Hi TLSers - this is Ethan Rosenzweig, the Dean of Admission at Emory Law. I hope your winter break (if you are still in school) was restful. We received snow today in Atlanta, and although the school is closed, our office is working thanks to the beauty of technology and wireless internet! As I posted previously, I appreciate your indulging my posts from time-to-time in response to discussion points.
With the December 2010 LSAT scores released recently, it may prove helpful to shed some light on fee waivers.
First, similar to most law schools, Emory Law utilizes the LSAC's Candidate Referral Service to identify applicants with whom we wish to learn more about. We rely on CRS to help us attract outstanding applicants who may not have investigated Emory Law when thinking about where to apply. And, CRS provides us much more information than simply LSAT score and self-reported GPAs.
Second, EVERY application is reviewed thoroughly. You spent considerable time preparing your submission, and we will give your file a comprehensive reading in return. The notion that an LSAT score below our published median automatically signifies rejection is simply not true. As such, we would never send someone a fee waiver who did not have a legitimate opportunity to matriculate at Emory Law. That would run counter to the fairness in the process that Emory Law strives so hard to maintain.
I will give one example to illustrate how we issue fee waivers. We are very proud of our TI:GER program at Emory Law (http://www.law.emory.edu/tiger
). As such, we may decide to encourage biology and chemistry majors to apply and learn about the program as we think there may be a strong match. We utilize fee waivers as part of this process to attract applicants with a science background.
Third, Emory Law does not provide merit-based fee waivers upon request. I know it is frustrating when our office is unable to offer a candidate a fee waiver, and I hope my explanation makes the process more transparent. If the application fee is a deterrent to your applying, we do provide financial fee waivers if LSAC provides you one to take the LSAT exam. We also provide fee waivers to Teach For America participants as part of our relationship with that organization.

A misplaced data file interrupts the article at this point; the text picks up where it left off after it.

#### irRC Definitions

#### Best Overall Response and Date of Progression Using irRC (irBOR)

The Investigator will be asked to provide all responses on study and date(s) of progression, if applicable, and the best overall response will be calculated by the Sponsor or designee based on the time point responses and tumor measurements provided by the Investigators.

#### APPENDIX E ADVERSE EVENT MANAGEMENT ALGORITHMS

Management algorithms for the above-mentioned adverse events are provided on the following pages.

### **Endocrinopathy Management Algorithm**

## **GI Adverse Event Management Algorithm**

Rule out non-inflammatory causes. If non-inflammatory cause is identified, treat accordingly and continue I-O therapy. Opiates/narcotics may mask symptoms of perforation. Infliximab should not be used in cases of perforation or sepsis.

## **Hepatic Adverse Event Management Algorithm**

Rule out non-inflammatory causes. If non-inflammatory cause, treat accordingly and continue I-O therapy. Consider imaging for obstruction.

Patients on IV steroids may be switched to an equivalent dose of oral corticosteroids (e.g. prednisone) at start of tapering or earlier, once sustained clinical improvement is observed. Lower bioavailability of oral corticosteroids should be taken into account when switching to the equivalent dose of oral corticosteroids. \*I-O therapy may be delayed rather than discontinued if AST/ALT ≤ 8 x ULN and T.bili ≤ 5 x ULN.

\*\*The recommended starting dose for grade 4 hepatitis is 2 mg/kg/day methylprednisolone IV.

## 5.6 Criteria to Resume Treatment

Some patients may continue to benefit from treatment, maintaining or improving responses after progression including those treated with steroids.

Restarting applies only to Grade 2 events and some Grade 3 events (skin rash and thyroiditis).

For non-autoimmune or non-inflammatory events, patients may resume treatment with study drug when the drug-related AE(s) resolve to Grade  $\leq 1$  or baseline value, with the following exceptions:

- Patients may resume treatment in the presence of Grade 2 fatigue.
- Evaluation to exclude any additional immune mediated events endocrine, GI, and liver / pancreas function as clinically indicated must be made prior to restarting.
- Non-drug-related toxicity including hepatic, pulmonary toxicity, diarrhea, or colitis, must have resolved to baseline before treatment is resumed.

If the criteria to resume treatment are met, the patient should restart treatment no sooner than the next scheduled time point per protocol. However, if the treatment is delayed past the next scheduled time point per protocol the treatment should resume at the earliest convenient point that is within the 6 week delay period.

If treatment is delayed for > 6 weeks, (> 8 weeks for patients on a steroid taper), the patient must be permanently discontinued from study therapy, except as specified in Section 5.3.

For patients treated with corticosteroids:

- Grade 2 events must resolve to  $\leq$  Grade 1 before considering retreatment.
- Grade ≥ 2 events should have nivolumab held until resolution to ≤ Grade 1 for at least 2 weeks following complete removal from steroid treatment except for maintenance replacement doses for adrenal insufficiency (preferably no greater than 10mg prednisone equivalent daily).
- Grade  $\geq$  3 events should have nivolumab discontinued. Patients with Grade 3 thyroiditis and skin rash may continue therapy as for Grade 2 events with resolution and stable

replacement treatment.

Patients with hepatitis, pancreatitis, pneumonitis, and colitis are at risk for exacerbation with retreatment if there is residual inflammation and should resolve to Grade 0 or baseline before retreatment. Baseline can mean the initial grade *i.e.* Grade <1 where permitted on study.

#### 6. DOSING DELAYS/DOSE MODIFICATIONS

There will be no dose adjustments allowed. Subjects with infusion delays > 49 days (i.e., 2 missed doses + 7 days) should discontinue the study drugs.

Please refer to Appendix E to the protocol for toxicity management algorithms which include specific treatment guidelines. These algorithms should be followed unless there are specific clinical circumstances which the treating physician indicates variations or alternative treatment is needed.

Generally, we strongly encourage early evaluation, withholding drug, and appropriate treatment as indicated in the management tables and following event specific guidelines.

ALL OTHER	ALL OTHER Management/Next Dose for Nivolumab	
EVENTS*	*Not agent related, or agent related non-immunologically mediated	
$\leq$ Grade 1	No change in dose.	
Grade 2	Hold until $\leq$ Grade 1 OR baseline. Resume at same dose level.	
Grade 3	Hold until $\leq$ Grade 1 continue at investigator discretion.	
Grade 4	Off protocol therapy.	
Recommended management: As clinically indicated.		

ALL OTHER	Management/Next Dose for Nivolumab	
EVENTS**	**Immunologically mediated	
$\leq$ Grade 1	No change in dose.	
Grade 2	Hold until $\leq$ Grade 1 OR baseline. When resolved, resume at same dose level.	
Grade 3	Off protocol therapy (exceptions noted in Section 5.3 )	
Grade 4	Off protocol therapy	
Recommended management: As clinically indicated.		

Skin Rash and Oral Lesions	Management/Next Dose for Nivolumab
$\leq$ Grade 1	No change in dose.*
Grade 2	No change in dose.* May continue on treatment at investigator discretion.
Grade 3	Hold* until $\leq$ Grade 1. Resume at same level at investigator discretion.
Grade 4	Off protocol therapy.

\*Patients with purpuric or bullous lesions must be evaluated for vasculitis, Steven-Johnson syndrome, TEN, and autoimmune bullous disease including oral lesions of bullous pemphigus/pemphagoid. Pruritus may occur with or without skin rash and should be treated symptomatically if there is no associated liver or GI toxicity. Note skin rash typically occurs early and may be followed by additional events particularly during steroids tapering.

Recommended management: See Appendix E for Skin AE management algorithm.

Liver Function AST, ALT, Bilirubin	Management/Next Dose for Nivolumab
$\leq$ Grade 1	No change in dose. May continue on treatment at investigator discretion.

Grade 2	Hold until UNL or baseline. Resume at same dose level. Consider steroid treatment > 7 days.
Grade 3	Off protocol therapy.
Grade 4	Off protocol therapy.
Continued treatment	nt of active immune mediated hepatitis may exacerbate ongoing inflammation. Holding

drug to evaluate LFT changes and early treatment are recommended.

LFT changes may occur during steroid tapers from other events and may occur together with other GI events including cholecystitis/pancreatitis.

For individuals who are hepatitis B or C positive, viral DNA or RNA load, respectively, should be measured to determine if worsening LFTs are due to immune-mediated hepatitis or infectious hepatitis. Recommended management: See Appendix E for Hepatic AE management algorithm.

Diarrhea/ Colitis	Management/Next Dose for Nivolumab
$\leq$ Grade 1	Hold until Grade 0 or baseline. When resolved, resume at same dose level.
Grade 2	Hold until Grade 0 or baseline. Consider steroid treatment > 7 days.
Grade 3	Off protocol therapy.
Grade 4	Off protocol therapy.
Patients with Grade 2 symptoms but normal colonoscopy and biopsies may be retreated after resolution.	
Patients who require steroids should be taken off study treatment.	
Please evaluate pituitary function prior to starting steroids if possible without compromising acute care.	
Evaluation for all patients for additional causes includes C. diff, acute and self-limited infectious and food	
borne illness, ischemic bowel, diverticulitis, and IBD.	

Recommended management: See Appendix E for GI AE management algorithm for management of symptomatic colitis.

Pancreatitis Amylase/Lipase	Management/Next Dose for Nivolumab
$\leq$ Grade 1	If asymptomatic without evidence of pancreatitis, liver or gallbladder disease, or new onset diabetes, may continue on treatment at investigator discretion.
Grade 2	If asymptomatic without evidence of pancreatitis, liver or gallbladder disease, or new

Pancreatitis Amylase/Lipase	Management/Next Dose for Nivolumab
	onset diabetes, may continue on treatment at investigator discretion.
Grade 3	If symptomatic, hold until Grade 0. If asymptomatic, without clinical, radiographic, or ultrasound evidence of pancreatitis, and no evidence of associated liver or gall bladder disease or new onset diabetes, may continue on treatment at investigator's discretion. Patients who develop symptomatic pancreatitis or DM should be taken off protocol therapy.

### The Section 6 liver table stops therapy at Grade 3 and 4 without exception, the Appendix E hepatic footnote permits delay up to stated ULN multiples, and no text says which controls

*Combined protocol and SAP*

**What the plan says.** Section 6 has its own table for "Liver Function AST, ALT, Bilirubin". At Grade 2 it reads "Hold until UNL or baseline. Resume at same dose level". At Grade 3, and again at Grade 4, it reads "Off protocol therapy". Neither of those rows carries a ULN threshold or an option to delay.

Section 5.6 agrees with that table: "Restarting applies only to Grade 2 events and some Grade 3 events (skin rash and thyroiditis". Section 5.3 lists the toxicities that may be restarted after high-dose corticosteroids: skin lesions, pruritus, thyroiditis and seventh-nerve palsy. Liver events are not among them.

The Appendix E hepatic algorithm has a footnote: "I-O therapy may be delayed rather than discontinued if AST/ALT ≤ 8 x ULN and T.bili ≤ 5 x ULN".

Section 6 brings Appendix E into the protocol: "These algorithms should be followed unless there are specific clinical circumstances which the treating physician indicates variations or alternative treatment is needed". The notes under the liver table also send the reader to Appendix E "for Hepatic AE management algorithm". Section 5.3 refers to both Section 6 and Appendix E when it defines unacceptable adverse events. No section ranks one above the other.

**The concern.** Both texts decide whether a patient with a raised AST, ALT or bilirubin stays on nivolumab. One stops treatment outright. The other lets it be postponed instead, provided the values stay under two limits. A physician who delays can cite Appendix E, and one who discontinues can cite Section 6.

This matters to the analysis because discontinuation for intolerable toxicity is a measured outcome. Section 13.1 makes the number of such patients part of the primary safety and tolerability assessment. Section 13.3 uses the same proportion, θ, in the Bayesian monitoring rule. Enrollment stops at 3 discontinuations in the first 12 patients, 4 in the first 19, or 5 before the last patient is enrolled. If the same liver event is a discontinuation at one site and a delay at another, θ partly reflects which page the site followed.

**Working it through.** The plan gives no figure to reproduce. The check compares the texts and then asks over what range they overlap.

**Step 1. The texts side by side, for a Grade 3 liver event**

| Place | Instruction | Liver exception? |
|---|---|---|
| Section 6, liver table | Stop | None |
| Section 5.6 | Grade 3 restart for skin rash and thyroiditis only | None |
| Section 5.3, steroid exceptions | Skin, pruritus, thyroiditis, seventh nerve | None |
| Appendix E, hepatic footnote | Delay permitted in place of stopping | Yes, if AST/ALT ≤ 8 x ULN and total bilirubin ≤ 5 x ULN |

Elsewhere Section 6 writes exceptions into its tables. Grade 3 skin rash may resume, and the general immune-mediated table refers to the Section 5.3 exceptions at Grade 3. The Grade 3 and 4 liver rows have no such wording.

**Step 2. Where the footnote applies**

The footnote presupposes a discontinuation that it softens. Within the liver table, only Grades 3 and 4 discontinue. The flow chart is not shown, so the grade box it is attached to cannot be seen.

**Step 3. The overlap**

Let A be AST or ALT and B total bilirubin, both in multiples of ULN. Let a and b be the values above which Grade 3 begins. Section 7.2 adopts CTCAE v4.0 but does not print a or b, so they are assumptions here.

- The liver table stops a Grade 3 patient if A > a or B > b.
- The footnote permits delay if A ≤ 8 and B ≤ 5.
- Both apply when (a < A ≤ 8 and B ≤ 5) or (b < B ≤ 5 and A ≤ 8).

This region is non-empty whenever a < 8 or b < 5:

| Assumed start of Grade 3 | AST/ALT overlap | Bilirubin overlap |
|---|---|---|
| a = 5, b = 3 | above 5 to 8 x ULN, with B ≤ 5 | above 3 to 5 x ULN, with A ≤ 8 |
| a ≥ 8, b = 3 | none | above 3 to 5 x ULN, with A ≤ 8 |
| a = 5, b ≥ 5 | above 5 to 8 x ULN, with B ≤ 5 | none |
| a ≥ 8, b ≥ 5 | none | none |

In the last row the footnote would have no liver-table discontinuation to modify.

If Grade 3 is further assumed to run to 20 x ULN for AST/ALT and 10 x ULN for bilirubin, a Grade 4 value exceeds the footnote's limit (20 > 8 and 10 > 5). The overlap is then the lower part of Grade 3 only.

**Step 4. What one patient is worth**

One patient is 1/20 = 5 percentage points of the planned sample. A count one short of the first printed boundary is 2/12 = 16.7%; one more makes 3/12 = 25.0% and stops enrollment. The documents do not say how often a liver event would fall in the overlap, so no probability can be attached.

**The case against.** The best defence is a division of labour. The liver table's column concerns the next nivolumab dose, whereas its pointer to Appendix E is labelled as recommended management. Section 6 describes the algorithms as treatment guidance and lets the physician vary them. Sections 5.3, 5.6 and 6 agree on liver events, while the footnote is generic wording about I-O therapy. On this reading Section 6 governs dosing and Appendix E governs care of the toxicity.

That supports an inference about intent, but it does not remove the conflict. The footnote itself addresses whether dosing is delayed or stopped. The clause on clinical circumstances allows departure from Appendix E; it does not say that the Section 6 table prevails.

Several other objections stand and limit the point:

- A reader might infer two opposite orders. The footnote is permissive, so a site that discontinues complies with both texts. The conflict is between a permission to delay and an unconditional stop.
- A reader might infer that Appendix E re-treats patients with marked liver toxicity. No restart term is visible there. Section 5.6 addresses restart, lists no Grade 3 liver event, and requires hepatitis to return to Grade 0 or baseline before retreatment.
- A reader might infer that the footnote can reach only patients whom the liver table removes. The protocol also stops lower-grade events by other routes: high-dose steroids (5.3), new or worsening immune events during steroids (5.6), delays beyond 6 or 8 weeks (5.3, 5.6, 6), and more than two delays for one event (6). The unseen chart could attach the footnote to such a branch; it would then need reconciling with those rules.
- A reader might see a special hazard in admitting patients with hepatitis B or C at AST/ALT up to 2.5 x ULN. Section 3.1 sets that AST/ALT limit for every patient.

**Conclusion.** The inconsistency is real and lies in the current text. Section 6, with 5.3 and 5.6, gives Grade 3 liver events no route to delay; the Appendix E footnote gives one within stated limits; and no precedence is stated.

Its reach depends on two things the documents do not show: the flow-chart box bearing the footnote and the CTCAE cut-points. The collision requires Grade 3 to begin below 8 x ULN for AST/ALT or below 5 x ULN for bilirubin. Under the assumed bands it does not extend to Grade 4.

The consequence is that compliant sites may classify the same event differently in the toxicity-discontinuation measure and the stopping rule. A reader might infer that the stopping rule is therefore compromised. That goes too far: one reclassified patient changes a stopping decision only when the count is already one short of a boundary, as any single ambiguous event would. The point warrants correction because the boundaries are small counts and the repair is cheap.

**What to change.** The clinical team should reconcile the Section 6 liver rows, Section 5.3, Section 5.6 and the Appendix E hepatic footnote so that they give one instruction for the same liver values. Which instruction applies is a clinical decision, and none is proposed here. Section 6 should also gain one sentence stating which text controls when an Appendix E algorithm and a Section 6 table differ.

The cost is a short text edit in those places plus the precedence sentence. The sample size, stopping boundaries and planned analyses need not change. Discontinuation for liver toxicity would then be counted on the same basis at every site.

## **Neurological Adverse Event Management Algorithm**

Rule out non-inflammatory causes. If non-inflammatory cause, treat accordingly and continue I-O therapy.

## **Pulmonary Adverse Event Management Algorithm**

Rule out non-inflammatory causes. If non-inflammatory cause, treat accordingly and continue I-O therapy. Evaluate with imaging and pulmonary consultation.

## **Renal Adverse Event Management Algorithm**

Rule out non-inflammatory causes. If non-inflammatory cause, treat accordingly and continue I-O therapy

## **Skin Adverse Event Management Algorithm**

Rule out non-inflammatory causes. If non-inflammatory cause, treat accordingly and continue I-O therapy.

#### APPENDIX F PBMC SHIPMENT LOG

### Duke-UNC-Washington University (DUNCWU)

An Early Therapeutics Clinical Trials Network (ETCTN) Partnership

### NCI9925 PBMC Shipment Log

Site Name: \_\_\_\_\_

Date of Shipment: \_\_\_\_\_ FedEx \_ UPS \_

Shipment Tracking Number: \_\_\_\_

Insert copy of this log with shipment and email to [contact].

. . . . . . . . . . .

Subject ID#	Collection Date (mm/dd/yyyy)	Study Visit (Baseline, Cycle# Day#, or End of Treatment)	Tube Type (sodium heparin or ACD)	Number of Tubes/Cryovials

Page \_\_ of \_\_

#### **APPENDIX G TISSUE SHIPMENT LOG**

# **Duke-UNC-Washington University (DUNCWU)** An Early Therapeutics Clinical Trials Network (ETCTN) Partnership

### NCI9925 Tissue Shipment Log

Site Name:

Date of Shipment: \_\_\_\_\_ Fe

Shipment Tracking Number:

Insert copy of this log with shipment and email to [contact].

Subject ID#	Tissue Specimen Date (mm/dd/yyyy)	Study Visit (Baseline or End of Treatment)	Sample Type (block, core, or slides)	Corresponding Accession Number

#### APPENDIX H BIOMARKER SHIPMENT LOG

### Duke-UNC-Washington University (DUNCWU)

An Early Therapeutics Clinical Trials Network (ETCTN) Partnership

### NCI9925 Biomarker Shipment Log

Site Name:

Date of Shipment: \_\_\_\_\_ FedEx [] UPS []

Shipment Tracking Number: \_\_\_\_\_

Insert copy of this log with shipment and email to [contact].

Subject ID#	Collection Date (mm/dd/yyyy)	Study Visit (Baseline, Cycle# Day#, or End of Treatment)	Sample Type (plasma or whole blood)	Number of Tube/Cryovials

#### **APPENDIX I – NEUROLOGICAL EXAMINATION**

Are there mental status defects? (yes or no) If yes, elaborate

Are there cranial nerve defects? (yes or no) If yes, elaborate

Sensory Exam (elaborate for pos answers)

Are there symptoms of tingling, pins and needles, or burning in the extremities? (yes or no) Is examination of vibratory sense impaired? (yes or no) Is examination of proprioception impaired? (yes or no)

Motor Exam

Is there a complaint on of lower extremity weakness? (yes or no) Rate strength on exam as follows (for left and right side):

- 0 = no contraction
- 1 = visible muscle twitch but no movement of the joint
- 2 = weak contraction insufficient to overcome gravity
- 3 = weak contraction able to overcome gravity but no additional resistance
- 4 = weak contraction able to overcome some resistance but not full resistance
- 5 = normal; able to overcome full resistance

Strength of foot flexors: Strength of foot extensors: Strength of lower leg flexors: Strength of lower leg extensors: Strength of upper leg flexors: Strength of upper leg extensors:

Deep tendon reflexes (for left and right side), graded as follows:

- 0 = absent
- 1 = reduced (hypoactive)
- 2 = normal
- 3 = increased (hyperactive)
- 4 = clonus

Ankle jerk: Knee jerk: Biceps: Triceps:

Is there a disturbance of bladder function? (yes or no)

If you do receive a fee waiver, I strongly recommend learning about Emory Law a little bit before quickly hitting the submit button at LSAC.org. I cringe when I read a file where the applicant submitted their documents to us 20 minutes after receiving a fee waiver; yet, they referenced a different law school in their application and forgot to answer the Emory-specific questions appropriately. On the other hand, we look highly upon an applicant who received a fee waiver, did a little investigation, learned if there is a match of interest with Emory Law, and then artfully articulates this match somehow in their application.
Finally, my personal plea: Please do not use Law School Numbers as a sole arbiter of where to apply. EmoryRob (who posts in the “Discuss Your Law School” forum) sits next to me in the office, and he produced an actual spreadsheet of LSATs and GPAs from last year’s entering class. It was remarkable to see how much the statistics differed from the website. I hope that we do not lose potential, quality applicants simply because they thought our median LSAT score was our sole decision-making tool. We wait until mid-February to issue decisions because we take a great deal of time looking beyond the LSAT score when reviewing files.
My best for a prosperous New Year. Don’t hesitate to contact us at admission(a)law.emory.edu or stop by for a visit…just not when it is snowing!